Re: [Cfrg] Comments on side channel draft

Manuel Pégourié-Gonnard <> Wed, 08 January 2014 17:34 UTC

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Date: Wed, 08 Jan 2014 18:34:09 +0100
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Subject: Re: [Cfrg] Comments on side channel draft
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On 08/01/2014 01:21, Watson Ladd wrote:
> Blinding is my second choice compared to constant time. The reason is
> that blinding might not work perfectly, whereas circuit-like programs have
> no timing sidechannels by definition.
Maybe the draft should go into more details about he possible shortcomings of
blinding then.

I feel like, for existing implementations, it's often easier to add blinding at
some well-chosen places than to rewrite their whole arithmetic from scratch to
be constant-time. So, used properly, it can be an interesting way to gradually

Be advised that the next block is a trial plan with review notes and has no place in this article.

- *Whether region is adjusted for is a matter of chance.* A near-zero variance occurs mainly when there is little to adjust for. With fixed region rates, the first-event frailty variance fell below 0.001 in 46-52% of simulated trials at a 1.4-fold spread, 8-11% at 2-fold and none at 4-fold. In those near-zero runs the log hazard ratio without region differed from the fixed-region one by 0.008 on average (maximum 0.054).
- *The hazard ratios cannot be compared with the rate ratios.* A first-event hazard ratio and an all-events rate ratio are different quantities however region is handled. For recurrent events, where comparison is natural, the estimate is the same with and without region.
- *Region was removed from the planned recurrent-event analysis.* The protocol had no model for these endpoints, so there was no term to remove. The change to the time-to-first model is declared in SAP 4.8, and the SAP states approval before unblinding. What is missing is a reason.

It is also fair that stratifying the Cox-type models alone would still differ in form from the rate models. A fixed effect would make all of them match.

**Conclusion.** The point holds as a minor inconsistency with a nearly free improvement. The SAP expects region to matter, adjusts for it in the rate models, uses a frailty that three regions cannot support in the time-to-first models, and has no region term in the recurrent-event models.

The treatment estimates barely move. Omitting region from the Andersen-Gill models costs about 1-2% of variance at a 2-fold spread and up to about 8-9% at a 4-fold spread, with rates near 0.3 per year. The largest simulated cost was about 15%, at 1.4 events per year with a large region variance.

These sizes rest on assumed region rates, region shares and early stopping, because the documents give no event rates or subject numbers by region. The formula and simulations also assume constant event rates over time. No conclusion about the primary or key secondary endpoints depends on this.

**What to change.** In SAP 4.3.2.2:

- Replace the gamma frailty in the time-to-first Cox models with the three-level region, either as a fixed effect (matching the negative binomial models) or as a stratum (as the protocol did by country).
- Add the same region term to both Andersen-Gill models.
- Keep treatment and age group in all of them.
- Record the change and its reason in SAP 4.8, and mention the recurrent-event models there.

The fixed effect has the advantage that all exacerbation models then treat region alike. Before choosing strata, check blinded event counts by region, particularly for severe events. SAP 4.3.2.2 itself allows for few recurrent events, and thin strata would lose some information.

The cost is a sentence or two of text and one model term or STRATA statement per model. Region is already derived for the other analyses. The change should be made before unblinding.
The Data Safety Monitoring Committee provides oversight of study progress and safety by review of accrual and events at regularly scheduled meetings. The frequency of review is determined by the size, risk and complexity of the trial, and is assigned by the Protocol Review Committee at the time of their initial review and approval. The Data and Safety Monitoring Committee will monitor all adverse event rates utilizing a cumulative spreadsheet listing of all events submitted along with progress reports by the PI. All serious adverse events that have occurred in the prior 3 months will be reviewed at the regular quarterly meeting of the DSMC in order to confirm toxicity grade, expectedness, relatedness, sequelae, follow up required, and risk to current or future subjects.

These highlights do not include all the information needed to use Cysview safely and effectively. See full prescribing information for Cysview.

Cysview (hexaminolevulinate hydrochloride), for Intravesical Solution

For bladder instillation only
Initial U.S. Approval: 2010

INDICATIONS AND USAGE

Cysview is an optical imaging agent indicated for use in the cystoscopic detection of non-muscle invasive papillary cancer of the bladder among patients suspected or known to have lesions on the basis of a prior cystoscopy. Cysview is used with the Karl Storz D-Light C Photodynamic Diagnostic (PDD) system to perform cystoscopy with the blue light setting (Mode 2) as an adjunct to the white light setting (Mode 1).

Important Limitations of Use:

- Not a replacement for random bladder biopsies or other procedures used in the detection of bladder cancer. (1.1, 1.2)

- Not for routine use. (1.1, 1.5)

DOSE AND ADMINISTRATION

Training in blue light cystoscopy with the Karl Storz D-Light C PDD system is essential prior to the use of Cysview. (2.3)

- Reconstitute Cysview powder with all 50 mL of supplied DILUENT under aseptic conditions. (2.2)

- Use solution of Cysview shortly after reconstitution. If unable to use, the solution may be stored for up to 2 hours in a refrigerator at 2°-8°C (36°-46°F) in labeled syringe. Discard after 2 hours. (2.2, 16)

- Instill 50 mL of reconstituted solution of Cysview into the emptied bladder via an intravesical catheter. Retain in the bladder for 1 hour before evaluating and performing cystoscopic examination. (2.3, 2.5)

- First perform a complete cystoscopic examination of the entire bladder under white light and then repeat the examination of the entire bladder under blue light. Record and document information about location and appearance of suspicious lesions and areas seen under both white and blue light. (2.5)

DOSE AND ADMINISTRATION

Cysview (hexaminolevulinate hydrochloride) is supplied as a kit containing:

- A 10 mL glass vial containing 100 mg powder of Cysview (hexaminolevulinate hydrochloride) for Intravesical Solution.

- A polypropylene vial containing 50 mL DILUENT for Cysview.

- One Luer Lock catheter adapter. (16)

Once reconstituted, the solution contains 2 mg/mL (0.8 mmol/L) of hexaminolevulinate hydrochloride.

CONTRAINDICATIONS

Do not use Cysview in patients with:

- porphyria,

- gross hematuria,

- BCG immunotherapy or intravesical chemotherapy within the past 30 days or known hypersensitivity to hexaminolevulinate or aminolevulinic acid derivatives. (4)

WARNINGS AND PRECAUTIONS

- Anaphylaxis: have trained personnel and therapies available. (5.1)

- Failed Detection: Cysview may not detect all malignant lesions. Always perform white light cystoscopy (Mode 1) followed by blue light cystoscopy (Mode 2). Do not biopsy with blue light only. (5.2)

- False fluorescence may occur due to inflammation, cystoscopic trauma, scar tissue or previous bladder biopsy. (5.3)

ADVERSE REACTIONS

enhance the resistance of existing implementations.

> The problem is that one really cannot tell what does and does not contain
> jumps without looking at the assembler output.

Agreed. However, there seems to be ways to code things that are commonly
accepted as producing no hidden branches on common platforms with common compilers.

> Mix in the different compilers, architectures, and compiler options, and
> this is far, far too much work for me to reasonably do.
Sure, but by the same reasoning it's too much work for any implementer wanting
to write portable code (so that assembly isn't an option). IMO this is precisely
in such situations that it is useful to share the collective knowledge of the
CFRG in a document that can then be relied upon by others, even if it's not

If providing reliable solutions is too hard, then at least the draft could warn
about constructs that may look constant-time but are actually not of some common
platforms. Examples could include integer division (see below), and the "hidden
branch in 'c = (a == b)'" issue if it's still an issue with common compilers on
common platforms.

> Even integer division is not constant time on some CPU families.
Well, it's not just some exotic CPUs, it includes common Intel, AMD, ARM and Via
CPUs at least, according to [1] (which focuses on floating point but also tests
integer operation).